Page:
Controls were selected by random-digit dialing (17) using stratified sampling in 5-year age categories, 1-year calendar intervals, and two county strata in a 2:1 ratio to women with invasive disease. For 14,561 (82.0%) of the 17,768 telephone numbers belonging to a residence, we determined whether an eligible (that is, age- and county-eligible and able to communicate in English and, if so, with at least one ovary and no prior history of ovarian cancer) woman resided there. Of the 1,561 eligible women identified, 1,313 (84.1%) were interviewed, yielding a control response proportion (screening response × interview response) of 69.0%.

The study was approved by the Institutional Review Board of the Fred Hutchinson Cancer Research Center, and all women provided signed informed consent before participating. In-person interviews pertained to the time before diagnosis (for cases) or before an assigned, comparable reference date (for controls) and included demographic and lifestyle characteristics, medical history, family history of cancer, and reproductive history. Participants reported their beverage consumption ∼5 years before the diagnosis/reference date using a one-page self-administered questionnaire, which was completed by 781 cases and 1,263 controls.

Caffeine-containing beverages were ascertained as brewed coffee, instant coffee, espresso/espresso drinks, green tea, black tea, regular colas and root beer, diet colas and root beer, and highly caffeinated soft drinks. Decaffeinated forms of those beverages and herbal teas were reported as separate items. The frequency of consumption was reported in nine categories ranging from “never or less than once per month” to “six or more per day.” A medium serving size was defined as 8 ounces of brewed/instant coffee or tea, 1 shot of espresso, or a 12-ounce can of soda, and based on these guidelines, women reported their usual serving size as small, medium, or large.

For analysis, nondrinkers were defined as women in the lowest consumption level. Consumption was calculated as the product of frequency times serving size, where a large serving was considered 50% larger, and a small serving 50% smaller, than a medium serving. An index of caffeine intake was created by linking consumption of each type of beverage to the amount of caffeine contained in that beverage based on data from the University of Minnesota Nutrition Data System for Research (version 36; 2005) and the caffeine content of one cup of brewed coffee (137 mg) was used to report total intake as coffee serving equivalents. (Caffeine contents for a single serving of other commonly consumed beverages were generally lower, e.g., 75 mg for instant coffee and 52 mg for espresso drinks.).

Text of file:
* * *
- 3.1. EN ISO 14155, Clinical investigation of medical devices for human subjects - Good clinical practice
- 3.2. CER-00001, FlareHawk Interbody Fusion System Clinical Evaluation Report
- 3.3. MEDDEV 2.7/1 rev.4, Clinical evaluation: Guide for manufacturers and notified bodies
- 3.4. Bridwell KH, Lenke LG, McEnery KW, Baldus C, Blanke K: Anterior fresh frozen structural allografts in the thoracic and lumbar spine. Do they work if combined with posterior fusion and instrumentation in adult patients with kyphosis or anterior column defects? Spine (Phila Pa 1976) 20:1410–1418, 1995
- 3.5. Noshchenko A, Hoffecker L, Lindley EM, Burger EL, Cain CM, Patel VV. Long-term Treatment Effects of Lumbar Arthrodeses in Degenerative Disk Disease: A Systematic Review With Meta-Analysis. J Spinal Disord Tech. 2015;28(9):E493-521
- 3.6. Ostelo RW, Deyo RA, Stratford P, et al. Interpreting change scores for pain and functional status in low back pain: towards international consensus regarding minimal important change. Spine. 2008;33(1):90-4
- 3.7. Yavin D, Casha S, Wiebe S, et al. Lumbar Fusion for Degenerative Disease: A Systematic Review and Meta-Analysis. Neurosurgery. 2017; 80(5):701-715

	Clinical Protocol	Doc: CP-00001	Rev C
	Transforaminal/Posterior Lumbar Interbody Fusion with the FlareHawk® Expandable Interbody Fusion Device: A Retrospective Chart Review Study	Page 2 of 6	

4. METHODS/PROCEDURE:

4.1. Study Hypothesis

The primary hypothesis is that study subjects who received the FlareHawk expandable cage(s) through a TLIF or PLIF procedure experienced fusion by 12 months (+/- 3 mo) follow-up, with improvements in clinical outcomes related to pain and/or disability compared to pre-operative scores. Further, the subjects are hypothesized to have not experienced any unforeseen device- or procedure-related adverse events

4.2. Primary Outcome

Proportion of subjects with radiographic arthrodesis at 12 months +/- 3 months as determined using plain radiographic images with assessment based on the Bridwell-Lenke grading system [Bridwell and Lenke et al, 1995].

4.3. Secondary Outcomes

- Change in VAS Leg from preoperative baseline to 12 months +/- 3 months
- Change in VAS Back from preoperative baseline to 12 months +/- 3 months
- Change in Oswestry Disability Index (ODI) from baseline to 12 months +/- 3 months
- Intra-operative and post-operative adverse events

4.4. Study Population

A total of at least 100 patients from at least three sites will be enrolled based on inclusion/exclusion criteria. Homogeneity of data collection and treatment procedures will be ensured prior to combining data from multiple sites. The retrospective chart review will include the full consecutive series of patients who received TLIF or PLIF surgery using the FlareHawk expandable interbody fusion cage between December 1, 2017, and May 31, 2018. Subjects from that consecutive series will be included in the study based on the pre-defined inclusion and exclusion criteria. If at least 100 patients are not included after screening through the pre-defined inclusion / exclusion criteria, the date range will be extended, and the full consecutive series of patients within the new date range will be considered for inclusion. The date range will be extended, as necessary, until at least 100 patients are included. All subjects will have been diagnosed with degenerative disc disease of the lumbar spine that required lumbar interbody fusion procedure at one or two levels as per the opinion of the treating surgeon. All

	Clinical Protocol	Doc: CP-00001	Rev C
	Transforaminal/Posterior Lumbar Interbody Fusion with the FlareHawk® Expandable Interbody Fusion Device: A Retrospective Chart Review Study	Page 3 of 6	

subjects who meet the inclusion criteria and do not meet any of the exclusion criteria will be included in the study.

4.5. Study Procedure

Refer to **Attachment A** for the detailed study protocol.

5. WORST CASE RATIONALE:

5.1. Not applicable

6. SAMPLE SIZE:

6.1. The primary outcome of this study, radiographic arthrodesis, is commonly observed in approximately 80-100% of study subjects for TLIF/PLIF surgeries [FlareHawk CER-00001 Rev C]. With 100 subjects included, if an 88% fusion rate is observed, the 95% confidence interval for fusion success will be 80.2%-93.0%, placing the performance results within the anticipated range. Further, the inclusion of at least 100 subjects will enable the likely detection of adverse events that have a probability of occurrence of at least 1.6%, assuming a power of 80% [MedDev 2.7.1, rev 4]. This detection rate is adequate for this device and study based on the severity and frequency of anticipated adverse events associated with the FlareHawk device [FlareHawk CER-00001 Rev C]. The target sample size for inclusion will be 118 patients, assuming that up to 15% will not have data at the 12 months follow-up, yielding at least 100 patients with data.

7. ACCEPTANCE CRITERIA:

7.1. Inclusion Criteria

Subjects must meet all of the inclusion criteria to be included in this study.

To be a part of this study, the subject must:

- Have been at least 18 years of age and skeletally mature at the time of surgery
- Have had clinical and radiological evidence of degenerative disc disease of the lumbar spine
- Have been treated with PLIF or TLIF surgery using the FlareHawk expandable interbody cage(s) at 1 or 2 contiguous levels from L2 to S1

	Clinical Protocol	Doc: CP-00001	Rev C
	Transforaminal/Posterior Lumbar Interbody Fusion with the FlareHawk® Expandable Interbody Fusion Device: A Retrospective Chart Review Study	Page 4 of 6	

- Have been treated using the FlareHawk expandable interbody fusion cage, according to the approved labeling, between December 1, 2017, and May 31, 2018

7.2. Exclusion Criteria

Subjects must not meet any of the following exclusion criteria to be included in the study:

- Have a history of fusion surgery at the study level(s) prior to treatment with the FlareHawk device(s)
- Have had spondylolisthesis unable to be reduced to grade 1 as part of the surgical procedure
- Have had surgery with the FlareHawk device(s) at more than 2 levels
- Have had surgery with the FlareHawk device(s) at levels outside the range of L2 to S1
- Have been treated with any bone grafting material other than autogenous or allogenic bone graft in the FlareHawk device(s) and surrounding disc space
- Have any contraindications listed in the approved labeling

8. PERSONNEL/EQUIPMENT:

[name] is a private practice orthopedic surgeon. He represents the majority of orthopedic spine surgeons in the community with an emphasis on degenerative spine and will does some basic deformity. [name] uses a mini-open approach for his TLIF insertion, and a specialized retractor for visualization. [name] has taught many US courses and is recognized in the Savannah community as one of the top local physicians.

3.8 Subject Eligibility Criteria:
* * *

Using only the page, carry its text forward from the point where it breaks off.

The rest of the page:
Odds ratios (OR) and 95% confidence intervals (95% CI) were calculated using unconditional logistic regression. All analyses were adjusted for the matching variables of age, county of residence, and year of diagnosis/reference date as well as number of full-term births, duration of hormonal contraception, race/ethnicity, education, history of tubal ligation and/or hysterectomy, family history of ovarian and/or breast cancer, body mass index at age 30, and smoking. Polytomous logistic regression was used for analyses that separated case women according to the degree of invasiveness of the tumor. Statistical Analysis System (SAS Institute) was used for analysis. Tests for linear trend across categories were done by using an ordinal variable corresponding to rank from lowest to highest category (18).

Roughly 90% of cases and controls were non-Hispanic whites. Compared with controls, fewer cases had completed college (33% versus 40%), used hormonal contraception (71% versus 80%), or had a tubal ligation (18% versus 22%). More cases than controls were nulliparous (25% versus 14%) and had a family history of ovarian cancer (12% versus 7%).